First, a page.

A casino is a building where people can gamble on various games of chance. It may also offer other entertainment such as stage shows and restaurants. The gaming industry generates billions of dollars in revenue each year for its owners, investors, and operators. Casinos may be built in large resort hotels, on cruise ships, at racetracks, or in small card rooms. In the United States, casinos are licensed and regulated by state governments.
Although gambling probably predates recorded history, with primitive protodice and carved six-sided dice found in ancient archaeological sites, the casino as a place for a variety of different gambling activities under one roof did not develop until the 16th century. This was during a period of popular enthusiasm for gaming, which prompted Italian aristocrats to open private clubs known as ridotti. Although technically illegal, these private parties were rarely bothered by legal authorities, as they could simply deny any connection to gambling and continue their festivities [Source: Schwartz].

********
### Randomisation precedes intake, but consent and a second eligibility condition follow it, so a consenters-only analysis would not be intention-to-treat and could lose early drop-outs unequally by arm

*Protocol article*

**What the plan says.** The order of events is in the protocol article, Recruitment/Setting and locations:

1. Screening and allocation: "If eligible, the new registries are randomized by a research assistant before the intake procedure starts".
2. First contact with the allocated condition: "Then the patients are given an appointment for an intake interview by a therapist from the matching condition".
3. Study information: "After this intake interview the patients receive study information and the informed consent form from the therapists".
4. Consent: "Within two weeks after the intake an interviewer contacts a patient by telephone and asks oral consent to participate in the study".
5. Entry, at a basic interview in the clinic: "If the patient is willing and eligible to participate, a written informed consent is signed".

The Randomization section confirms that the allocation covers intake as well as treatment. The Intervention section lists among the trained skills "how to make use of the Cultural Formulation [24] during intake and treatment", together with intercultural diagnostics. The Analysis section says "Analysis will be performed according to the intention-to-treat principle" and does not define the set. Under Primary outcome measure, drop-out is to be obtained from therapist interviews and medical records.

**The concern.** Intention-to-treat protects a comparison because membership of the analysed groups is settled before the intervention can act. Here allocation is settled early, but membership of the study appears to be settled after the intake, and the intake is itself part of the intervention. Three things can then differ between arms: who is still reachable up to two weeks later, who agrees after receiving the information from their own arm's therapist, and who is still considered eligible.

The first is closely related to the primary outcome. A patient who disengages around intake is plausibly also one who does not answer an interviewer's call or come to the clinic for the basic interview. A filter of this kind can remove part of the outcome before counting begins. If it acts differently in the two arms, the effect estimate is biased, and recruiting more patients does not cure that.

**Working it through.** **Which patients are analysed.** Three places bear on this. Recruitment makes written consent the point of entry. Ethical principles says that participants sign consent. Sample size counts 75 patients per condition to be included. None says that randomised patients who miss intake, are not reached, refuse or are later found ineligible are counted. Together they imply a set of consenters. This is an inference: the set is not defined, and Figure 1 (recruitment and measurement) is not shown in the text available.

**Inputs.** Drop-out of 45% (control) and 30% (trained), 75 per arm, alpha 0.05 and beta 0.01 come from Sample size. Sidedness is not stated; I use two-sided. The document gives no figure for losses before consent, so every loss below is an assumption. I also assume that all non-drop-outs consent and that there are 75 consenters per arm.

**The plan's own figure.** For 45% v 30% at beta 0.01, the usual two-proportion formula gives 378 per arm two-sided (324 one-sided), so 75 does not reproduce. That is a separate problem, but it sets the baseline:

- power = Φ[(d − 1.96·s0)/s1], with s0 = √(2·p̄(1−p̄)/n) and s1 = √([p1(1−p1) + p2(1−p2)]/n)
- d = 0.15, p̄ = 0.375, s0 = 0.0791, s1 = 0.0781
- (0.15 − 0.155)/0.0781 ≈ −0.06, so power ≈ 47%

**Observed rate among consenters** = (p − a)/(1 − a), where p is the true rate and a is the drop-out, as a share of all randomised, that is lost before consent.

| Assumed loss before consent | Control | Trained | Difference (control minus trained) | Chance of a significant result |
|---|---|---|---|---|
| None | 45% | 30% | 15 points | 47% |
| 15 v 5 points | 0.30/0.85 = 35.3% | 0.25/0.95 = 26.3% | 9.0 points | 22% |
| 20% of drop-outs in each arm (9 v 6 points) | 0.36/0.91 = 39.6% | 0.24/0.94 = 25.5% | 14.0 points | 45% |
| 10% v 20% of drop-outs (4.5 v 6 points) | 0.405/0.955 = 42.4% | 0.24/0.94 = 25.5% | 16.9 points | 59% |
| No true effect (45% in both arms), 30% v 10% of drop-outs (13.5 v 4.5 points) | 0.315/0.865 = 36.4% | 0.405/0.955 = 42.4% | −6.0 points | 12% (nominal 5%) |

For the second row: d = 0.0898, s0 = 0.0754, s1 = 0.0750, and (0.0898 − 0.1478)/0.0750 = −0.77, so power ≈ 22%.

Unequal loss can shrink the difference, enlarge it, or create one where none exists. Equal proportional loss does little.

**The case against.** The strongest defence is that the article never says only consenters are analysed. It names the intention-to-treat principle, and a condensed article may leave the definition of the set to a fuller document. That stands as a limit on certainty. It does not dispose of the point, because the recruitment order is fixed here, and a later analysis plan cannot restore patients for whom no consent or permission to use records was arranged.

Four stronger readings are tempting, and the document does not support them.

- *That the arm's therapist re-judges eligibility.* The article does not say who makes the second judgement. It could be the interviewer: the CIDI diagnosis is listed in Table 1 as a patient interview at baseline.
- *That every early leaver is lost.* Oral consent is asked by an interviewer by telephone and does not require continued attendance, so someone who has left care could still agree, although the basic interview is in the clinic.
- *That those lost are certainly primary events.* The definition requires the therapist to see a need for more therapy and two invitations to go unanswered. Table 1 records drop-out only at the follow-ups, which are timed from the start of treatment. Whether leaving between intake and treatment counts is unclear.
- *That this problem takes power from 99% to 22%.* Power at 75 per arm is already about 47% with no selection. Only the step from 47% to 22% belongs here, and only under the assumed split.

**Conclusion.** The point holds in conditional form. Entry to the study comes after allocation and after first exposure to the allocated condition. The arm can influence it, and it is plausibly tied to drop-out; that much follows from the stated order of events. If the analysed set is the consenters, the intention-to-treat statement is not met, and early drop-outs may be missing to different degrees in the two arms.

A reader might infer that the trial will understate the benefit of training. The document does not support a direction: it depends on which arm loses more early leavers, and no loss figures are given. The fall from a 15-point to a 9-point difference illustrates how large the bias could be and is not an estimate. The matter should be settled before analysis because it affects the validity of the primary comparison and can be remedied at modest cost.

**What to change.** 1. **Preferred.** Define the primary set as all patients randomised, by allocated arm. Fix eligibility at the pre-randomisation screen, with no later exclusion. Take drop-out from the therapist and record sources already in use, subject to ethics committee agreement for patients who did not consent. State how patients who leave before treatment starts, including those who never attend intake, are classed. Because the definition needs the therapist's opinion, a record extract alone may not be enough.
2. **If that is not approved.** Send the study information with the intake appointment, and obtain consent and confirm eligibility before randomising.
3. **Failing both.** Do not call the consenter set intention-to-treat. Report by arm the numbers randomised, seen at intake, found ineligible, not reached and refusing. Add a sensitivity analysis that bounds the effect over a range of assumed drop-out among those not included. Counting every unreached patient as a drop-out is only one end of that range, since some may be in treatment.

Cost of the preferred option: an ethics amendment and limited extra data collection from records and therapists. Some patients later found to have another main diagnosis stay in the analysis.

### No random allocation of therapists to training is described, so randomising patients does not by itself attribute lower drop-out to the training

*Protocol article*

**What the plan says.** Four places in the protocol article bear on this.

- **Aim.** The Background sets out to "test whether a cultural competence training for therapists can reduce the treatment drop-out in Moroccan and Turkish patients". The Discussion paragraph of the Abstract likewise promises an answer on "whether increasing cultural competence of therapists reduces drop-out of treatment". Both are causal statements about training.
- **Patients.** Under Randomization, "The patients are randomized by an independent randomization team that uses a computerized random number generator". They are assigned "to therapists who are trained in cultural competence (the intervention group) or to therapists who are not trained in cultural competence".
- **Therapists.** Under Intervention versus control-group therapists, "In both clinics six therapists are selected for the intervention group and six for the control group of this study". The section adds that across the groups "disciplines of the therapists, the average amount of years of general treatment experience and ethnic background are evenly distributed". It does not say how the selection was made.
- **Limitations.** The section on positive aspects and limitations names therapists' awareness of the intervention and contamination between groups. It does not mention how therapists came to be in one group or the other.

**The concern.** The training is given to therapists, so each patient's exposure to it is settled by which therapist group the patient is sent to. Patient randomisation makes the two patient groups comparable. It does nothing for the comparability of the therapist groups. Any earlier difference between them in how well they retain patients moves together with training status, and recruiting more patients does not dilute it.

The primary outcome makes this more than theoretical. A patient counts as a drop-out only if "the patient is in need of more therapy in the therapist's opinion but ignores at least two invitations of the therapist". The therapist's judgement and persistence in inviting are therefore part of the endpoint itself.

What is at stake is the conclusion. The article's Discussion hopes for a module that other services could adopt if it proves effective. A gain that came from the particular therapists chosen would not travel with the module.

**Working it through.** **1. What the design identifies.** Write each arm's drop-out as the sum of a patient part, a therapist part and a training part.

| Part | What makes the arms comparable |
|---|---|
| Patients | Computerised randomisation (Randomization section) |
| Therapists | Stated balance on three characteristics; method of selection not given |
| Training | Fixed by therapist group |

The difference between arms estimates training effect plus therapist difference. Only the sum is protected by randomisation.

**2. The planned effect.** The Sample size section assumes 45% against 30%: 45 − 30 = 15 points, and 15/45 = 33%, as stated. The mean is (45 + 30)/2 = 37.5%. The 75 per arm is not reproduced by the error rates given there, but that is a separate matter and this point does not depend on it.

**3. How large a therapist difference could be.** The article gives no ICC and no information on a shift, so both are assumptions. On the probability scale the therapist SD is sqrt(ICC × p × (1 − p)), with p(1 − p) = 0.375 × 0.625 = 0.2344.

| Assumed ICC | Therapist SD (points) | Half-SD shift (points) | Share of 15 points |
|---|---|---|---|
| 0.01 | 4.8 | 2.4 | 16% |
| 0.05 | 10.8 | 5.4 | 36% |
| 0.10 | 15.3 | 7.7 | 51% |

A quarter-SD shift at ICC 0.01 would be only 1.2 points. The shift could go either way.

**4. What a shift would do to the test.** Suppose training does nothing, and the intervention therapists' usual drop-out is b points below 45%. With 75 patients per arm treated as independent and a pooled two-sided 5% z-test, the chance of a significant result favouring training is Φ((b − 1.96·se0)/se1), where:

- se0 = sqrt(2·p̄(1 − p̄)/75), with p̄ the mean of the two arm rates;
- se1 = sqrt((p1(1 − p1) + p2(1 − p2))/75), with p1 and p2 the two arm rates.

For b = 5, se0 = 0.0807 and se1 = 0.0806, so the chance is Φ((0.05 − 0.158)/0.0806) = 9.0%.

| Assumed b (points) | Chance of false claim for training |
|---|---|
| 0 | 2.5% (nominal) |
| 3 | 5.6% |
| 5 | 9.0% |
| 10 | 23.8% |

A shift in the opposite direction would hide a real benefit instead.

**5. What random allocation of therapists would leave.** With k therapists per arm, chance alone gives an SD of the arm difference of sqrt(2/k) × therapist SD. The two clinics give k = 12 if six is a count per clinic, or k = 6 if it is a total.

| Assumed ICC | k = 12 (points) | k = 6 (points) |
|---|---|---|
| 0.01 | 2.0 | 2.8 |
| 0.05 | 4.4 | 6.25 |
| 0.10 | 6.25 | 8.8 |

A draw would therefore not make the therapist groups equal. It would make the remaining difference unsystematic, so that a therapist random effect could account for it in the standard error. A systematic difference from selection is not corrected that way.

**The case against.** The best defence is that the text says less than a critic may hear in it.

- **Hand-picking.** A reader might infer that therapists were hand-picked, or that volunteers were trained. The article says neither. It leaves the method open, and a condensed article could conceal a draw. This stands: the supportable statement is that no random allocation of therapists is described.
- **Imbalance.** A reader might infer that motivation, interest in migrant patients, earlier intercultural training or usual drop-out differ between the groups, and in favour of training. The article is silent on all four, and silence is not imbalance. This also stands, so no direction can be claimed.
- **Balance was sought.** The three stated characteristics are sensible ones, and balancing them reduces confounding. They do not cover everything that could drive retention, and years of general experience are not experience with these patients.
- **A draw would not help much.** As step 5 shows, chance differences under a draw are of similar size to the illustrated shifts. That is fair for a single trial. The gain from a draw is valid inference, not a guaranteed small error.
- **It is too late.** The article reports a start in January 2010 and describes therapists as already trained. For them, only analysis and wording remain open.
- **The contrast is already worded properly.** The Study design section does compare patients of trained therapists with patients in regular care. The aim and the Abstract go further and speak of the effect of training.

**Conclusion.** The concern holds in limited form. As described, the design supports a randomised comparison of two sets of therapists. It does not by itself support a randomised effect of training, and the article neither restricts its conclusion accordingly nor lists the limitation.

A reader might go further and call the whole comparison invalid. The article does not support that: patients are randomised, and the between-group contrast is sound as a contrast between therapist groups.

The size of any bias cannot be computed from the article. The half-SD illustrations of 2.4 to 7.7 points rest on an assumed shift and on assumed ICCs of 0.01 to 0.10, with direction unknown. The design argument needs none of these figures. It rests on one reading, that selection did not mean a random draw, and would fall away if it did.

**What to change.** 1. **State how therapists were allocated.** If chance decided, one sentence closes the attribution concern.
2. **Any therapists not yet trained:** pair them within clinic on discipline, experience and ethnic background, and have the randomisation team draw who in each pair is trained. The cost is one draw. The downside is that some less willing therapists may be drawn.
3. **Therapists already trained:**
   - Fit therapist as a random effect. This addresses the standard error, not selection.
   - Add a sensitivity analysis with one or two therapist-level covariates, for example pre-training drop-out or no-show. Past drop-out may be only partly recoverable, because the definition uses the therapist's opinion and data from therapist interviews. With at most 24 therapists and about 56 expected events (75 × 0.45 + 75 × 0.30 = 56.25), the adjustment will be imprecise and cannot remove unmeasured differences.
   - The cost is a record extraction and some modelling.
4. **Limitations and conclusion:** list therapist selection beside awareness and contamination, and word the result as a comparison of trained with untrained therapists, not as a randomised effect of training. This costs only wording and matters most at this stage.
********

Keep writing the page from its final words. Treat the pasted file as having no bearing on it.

Modern casinos employ elaborate security systems to prevent cheating, stealing or scamming. These include high-tech “eyes-in-the-sky” systems that monitor everything that happens on the casino floor, including changing window and door configurations. Many of these cameras are synchronized so that security personnel can watch all areas of the casino simultaneously, and focus on suspicious patrons. More subtle surveillance methods involve observing the habits of casino players and noting any deviations from expected behavior. These observations can be used to detect a wide range of criminal activity, from the subtle (card counting in blackjack) to the obvious (loud cheering during a game of craps). The observant player can learn to spot patterns and make adjustments accordingly.